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The combinatory problem

In the case of our author's application, it was under an MIT licence, so it would be GPL compatible, but as we have explained, the resulting combination of MIT and GPL licensed code would have to be licensed under the GPL. Libraries are, unlike applications, built to be reused by other peoples code to make applications which they will, typically, make available to others. If that is what you, as a library developer want, then the GPL is a good choice. But having the licensing requirements of a library cross over in the act of linking to that library can be problematic for others. The LGPL attempts to limit that effect by having the GPL requirements only apply to the code in the library under the LGPL. There are a lot of libraries under the LGPL because it does allow not only free and open source software to use the library, but also proprietary software.

But there is one requirement of the LGPL that is often overlooked by those using LGPL licensed libraries. Deep in the LGPL's text, in section 6, are the requirements for distributing binary applications which use the licence. These include, for example, that if your application displays a copyright notice, then the copyrights for the LGPL library used should also be displayed. Most importantly though, the intention of section 6 is to try and maintain the users' freedom by allowing them to replace an LGPL library with their own.

To that end, it asks that either the application be supplied in a form which would allow it to be rebuilt with a modified version of the library, or that the library in question is loaded using a shared library mechanism which allows the library to be replaced at runtime. The former option has the added caveat that if your application also uses proprietary libraries, and you don't have permission to distribute them, then you can't use them together with the LGPL code in an executable. It's worth noting these often overlooked requirements as they are core to making the freedom of the free licence tangible, and that should be the intent of the original developer if they selected the LGPL as a licence.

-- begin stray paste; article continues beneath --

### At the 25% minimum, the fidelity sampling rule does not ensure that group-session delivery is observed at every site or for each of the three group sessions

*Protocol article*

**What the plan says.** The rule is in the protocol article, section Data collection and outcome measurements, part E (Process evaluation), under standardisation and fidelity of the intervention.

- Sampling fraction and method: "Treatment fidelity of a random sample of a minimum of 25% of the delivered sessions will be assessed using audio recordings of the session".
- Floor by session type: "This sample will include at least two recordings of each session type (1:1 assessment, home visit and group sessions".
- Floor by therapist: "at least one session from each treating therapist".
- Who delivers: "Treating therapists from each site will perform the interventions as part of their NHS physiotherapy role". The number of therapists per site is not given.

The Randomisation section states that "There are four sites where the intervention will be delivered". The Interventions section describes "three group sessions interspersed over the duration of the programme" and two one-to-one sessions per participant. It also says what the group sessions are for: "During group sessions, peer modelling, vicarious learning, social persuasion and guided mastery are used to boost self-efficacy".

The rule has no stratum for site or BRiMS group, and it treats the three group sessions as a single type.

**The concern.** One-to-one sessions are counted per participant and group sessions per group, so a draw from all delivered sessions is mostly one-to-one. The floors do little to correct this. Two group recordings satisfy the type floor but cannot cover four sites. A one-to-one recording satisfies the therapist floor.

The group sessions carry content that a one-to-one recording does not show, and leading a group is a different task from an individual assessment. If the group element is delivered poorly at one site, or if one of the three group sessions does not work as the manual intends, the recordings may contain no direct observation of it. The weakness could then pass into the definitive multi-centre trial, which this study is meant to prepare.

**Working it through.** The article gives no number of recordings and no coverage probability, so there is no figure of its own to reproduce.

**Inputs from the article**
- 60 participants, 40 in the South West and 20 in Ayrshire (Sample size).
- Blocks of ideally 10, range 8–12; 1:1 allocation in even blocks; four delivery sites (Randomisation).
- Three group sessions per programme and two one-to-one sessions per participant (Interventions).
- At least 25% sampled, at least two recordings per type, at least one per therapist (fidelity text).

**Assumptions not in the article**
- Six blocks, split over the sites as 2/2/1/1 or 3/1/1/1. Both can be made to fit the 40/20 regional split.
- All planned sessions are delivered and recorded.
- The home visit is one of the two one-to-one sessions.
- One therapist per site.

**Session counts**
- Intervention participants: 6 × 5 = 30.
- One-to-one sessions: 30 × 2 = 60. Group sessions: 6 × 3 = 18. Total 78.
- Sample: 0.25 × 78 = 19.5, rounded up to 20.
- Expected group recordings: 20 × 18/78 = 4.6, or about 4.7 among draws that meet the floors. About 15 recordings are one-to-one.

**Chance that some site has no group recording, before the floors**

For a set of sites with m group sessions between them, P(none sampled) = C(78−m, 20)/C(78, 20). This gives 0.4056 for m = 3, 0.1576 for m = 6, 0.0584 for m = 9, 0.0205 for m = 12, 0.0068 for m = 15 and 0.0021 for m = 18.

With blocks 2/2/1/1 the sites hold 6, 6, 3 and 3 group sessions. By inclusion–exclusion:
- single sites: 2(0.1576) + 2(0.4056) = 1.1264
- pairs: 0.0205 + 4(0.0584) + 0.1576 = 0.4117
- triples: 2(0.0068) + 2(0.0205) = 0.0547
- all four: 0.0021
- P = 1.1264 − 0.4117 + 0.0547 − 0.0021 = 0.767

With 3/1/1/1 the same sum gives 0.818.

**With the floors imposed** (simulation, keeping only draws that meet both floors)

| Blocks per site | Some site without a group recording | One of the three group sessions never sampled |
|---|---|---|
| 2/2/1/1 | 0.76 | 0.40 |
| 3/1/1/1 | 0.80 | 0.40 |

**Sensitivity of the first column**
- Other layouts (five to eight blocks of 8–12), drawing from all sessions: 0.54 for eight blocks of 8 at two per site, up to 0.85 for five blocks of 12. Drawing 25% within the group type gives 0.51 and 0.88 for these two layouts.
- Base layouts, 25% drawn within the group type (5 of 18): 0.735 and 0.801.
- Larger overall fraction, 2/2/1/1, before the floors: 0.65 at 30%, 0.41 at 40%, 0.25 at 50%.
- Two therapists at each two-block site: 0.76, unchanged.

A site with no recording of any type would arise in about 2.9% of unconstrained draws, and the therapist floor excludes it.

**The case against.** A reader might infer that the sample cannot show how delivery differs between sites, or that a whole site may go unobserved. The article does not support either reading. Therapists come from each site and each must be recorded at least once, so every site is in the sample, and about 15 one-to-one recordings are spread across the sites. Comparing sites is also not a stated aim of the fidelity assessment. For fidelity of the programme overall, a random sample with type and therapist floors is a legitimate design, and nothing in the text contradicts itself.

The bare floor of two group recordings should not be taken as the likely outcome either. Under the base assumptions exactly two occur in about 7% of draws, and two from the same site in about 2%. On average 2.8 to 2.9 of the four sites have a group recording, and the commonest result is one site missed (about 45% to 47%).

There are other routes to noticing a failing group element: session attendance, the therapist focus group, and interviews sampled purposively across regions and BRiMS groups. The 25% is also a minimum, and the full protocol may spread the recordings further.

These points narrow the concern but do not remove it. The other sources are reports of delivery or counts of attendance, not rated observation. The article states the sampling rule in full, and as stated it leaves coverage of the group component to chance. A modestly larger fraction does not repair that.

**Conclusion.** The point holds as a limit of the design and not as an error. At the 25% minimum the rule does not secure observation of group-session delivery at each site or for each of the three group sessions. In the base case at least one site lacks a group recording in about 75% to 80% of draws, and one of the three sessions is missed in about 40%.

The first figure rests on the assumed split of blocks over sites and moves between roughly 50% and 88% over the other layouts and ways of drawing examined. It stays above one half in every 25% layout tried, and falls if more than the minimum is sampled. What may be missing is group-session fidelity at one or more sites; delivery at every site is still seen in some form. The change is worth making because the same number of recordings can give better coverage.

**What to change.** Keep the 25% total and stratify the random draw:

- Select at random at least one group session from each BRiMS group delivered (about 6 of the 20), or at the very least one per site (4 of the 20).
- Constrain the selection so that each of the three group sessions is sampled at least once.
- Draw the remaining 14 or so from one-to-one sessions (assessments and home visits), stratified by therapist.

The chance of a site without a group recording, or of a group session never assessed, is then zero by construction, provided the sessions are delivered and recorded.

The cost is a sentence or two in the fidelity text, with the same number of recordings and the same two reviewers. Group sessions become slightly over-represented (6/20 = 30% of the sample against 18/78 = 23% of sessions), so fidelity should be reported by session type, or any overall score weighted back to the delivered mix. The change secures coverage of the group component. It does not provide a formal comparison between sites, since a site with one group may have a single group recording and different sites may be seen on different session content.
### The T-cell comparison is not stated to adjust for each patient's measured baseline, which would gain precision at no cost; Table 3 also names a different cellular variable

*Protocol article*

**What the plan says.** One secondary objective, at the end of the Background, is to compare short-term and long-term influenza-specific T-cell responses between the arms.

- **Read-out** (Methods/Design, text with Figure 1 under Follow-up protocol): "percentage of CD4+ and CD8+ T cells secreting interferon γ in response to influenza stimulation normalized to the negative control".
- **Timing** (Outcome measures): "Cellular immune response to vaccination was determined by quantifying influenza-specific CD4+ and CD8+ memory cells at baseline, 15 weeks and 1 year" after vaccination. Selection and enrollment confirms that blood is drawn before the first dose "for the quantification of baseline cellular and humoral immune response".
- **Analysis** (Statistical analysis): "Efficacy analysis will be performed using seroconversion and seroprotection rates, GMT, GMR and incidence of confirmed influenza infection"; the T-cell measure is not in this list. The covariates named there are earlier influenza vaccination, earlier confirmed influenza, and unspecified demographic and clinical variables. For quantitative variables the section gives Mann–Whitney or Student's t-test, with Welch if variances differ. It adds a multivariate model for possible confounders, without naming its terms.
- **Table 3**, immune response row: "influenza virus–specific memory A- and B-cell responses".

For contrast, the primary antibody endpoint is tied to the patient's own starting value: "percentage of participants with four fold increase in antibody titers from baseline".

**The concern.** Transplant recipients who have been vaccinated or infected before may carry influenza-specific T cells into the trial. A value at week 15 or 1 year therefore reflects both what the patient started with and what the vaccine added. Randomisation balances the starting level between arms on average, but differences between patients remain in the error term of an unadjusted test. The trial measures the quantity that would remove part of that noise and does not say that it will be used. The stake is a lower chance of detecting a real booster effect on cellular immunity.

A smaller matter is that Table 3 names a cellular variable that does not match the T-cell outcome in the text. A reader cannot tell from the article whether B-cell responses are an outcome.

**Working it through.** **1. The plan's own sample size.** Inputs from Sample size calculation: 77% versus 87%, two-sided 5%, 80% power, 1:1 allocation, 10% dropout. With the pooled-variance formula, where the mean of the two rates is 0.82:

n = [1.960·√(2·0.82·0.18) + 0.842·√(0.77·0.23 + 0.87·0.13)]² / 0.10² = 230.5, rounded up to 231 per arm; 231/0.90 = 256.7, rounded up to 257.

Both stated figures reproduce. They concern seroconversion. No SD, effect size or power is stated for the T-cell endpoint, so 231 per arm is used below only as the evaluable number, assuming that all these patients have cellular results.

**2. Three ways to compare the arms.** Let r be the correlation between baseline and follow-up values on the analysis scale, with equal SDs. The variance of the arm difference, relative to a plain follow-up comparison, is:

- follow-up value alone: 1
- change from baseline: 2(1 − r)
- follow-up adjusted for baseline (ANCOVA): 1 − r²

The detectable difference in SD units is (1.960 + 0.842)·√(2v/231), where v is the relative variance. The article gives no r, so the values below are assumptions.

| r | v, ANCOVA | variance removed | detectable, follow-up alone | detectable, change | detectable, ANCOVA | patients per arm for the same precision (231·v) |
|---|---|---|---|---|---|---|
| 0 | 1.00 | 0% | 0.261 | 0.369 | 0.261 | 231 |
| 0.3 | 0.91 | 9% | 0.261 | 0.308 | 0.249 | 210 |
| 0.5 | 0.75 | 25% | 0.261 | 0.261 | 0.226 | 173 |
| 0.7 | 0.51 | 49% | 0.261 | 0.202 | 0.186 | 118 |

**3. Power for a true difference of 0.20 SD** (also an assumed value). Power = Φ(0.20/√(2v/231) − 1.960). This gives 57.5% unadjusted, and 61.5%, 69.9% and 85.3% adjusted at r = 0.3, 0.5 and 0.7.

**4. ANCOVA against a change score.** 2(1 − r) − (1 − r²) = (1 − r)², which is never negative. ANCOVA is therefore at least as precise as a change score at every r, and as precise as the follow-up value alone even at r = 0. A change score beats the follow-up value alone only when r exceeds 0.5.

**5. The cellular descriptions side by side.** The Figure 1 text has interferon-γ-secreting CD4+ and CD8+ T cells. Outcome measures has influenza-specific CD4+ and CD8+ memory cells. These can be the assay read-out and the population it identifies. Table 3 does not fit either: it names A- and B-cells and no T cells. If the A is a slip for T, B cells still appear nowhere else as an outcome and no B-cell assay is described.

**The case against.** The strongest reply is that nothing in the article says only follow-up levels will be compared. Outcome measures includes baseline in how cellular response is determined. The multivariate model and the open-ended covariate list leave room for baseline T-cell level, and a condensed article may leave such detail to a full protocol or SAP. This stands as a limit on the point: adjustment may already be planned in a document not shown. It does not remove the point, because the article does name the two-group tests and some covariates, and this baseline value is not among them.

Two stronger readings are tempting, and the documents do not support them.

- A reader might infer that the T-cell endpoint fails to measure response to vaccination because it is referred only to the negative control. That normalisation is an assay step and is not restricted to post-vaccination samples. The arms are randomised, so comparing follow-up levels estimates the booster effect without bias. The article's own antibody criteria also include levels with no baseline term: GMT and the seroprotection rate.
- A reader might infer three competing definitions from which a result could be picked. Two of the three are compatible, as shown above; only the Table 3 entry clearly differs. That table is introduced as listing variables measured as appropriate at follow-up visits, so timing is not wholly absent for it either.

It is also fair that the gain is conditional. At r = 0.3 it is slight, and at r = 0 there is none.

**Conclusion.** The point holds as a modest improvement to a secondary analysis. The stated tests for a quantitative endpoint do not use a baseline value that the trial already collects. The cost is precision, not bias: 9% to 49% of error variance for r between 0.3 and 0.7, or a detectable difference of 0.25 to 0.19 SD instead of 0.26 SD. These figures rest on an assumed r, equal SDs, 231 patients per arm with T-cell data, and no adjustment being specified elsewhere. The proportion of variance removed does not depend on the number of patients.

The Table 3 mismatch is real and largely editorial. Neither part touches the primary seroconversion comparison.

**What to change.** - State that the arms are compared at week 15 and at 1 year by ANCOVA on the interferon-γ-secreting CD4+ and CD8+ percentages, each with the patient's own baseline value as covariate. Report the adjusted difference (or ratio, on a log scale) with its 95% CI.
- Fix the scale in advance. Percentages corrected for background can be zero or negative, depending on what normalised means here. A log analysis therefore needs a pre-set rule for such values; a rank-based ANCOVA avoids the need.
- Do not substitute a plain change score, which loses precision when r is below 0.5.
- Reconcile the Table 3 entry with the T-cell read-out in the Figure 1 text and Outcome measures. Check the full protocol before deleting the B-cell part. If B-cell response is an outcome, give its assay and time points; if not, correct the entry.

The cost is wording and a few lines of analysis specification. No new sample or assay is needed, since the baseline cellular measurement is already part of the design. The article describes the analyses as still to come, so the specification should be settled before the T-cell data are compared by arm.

Our author, in this case, wasn't happy with the GPL requirements though, and there was no LGPL licensed version of the code available. When intentions clash, the result can be a developer's logjam; the frustration of finding a library of code which you can't use without giving up on a choice you've previously made. There is another solution, which the author in this case chose. As the data set was in the public domain and the algorithms widely published: implement the library yourself and place it under the licence of your own choosing. It isn't ideal, as it is a duplication of work, but it does expand the commons of code and reduces the possibility that someone else would need to make the same choice.

When creating a library, it is worth asking yourself just what is your intention in licensing the code. Go with the Apache, BSD or MIT/X licences if you want to be permissive and allow any and all to reuse your library. If you want only GPL-licensed software to use your code, go with the GPL licence. And if you want to get the dynamics of free software but allow a wider audience to use your code, look at the LGPL, but remember to educate people on what is expected of them when they use your LGPL code.

And always, always, read a licence completely before placing your code under it; and make sure you fully understand the intention of the licence, because by placing code under it, it effectively becomes your intention.

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